"Science, Faith, and Alternative Medicine" by Ronald W. Dworkin, in Policy Review (Aug. & Sept. 2001), 1030 15th St., N.W., 11th fl., Washington, D.C. 20005.
Skeptics can't understand the allure of alternative medicine. Why would patients flock to therapies unproven by science? Yet Americans spent more than $21 billion on alternative medicine in 1997, and last year spent more money for alternative therapies than they spent out-of-pocket in the entire mainstream medical system. Dworkin, a physician and a senior fellow at the Hudson Institute, perceives a logical basis for the migration: "Patients are fleeing the medical profession because doctors concentrate on rational knowledge at the expense of life's mysteries," he writes. "Organized religion concentrates exclusively on the unknown, and therefore seems to know nothing. In alternative medicine, people have discovered a compromise."
In the past, when people suffered "the two great misfortunes in life ... illness and gloom," doctors, and also clergymen, offered sympathy, counsel, and consolation. Today, urged on by insurance companies, physicians put their patients into diagnostic categories and rush them through, rather than bear out each individual's complaints. Few doctors have the time or patience for such niceties today.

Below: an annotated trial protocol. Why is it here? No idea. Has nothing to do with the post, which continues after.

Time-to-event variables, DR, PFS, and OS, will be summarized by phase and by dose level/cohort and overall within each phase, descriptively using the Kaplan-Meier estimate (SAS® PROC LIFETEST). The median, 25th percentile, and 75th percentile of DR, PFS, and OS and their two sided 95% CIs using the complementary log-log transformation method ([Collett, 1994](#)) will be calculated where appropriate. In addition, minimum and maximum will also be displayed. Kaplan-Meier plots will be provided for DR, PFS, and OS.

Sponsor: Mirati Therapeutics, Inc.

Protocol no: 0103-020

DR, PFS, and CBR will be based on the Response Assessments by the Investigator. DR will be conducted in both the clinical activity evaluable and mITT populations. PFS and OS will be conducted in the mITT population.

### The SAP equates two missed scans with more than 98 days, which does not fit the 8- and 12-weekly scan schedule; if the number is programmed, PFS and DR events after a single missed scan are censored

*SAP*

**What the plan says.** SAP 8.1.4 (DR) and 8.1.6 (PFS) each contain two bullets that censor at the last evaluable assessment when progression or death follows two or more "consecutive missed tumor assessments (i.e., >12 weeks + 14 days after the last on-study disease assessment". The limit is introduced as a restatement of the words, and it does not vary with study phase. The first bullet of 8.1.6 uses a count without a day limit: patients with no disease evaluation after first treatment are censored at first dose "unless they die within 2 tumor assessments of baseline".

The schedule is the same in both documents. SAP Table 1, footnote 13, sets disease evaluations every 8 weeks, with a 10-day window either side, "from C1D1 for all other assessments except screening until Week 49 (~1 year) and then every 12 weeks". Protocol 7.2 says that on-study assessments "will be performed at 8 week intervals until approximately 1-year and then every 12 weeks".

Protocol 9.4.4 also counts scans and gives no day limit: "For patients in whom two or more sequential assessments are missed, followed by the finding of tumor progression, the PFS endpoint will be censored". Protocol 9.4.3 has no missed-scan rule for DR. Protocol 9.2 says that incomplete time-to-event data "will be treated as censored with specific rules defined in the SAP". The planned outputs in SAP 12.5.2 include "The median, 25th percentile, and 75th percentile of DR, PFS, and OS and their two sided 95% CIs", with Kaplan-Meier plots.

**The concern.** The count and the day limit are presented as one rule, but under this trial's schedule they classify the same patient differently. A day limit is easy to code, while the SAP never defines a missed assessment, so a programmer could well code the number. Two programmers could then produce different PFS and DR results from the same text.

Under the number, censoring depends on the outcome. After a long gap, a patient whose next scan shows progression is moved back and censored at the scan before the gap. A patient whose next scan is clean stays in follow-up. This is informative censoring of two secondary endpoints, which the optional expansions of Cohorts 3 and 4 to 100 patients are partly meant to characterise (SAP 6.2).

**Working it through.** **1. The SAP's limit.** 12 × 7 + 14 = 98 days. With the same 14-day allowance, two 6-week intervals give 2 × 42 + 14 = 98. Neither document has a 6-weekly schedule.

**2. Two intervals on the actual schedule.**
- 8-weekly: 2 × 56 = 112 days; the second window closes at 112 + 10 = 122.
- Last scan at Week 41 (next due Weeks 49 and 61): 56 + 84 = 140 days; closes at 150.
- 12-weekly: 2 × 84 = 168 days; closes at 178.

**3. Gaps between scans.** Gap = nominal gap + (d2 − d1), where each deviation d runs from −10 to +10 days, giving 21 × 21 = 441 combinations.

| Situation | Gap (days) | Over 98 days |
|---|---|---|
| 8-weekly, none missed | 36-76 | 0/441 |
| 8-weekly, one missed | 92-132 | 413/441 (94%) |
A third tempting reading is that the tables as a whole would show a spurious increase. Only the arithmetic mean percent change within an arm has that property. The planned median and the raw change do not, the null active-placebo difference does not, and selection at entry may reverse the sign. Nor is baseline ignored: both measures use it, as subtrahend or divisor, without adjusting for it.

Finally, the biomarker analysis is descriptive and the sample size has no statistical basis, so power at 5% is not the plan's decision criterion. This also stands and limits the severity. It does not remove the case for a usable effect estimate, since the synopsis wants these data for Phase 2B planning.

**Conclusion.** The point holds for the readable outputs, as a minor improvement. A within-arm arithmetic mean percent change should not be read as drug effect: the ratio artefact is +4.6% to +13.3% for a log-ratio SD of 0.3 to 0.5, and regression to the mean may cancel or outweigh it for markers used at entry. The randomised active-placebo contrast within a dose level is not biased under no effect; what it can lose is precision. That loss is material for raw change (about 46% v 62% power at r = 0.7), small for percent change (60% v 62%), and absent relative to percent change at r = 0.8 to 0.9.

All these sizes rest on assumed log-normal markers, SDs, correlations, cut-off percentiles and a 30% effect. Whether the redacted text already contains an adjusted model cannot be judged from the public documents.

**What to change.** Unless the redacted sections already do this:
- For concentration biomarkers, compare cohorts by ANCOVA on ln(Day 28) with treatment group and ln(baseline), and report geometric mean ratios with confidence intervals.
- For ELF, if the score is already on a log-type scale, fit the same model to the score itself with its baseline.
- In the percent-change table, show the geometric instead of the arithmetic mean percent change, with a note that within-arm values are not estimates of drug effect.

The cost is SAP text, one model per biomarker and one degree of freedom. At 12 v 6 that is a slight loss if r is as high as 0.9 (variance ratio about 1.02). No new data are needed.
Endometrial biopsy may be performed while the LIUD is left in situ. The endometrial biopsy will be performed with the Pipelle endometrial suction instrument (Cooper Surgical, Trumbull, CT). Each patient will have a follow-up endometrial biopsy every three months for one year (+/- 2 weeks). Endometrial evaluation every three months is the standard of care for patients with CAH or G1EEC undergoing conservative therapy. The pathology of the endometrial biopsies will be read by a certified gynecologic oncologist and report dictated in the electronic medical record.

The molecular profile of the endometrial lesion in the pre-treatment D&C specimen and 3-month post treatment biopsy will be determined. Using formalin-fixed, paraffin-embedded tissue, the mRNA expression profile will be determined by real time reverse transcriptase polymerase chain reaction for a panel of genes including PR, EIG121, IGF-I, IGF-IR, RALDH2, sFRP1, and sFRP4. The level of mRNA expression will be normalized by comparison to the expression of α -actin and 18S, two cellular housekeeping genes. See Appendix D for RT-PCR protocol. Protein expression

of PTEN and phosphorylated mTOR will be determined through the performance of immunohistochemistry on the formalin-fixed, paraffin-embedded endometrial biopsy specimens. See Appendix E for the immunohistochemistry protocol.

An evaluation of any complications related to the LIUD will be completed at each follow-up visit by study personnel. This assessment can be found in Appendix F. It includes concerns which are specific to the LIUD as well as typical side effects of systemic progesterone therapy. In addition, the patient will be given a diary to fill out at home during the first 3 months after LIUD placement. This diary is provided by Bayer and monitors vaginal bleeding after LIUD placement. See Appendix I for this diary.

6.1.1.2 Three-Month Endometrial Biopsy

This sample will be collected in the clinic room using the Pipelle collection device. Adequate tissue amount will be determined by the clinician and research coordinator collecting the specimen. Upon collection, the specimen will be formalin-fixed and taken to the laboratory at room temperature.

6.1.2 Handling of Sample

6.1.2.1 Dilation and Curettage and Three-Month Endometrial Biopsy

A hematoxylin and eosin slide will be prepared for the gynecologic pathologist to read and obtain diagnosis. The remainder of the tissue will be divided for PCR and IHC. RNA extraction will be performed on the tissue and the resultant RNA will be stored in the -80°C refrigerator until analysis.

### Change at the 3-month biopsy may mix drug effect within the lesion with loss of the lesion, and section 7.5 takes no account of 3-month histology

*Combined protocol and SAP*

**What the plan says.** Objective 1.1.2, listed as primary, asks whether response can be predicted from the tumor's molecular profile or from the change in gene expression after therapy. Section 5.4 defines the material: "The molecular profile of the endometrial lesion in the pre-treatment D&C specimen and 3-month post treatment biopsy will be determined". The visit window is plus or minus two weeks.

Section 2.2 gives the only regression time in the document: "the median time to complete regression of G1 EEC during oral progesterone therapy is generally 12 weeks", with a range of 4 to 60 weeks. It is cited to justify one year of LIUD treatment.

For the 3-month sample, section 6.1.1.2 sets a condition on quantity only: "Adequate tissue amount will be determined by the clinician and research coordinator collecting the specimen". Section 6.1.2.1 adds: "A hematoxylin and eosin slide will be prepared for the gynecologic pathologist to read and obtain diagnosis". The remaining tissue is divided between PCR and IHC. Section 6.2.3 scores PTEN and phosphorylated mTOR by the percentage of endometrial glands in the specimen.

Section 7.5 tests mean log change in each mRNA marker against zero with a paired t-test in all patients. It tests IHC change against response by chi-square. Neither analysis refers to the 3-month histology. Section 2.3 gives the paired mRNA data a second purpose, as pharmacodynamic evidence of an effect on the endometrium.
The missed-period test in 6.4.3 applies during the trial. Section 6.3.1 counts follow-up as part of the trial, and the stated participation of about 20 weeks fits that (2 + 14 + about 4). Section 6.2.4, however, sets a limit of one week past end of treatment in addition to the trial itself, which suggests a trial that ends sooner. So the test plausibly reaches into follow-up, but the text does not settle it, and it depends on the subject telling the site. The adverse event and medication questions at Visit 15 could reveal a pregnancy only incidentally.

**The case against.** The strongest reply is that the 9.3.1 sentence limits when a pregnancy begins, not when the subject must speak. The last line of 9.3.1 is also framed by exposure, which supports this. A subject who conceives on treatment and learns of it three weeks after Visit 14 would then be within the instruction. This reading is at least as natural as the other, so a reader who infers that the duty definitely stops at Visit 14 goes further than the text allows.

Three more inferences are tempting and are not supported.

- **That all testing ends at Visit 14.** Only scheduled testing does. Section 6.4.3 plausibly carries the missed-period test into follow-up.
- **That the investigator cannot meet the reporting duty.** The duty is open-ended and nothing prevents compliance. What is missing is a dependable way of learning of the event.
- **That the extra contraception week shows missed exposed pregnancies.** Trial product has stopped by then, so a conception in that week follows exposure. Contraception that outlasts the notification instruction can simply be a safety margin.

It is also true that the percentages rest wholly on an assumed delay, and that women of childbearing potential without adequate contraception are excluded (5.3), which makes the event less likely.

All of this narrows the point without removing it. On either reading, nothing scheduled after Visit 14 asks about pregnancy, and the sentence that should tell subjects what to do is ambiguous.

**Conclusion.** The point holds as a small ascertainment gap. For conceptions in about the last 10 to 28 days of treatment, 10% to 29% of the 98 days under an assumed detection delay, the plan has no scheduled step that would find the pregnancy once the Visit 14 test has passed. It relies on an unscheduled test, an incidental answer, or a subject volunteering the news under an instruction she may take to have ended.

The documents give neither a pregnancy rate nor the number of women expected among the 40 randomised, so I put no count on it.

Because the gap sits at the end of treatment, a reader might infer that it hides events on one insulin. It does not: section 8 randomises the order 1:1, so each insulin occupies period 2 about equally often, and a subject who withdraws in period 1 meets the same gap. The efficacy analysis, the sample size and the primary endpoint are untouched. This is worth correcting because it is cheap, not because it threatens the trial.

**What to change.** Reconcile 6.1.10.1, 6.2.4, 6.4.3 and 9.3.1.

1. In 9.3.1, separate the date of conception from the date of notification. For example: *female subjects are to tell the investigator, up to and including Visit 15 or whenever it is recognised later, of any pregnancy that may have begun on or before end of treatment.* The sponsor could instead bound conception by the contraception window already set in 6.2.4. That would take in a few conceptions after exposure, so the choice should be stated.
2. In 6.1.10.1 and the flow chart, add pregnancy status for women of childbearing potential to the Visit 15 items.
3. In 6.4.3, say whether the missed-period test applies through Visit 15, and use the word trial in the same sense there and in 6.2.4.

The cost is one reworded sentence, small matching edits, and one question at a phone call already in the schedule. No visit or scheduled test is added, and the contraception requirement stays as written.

Alternative therapies--including acupuncture, herb therapy, biofeedback, magnet therapy, and chiropractic -- attract patients disaffected by conventional medicine as well as those dissatisfied by religion's solutions. In Dworkin's view, practitioners of alternative therapy appeal to patients because they synthesize the most attractive aspects of medical science and religion. "Because alternative medicine is not confined by the limits of rational or testable knowledge, its powers of explanation are enormous, and patients leave...thinking that their troubles have real spiritual significance."
Many of these alternative therapies may depend upon the placebo effect, a phenomenon long recognized among medical professionals. …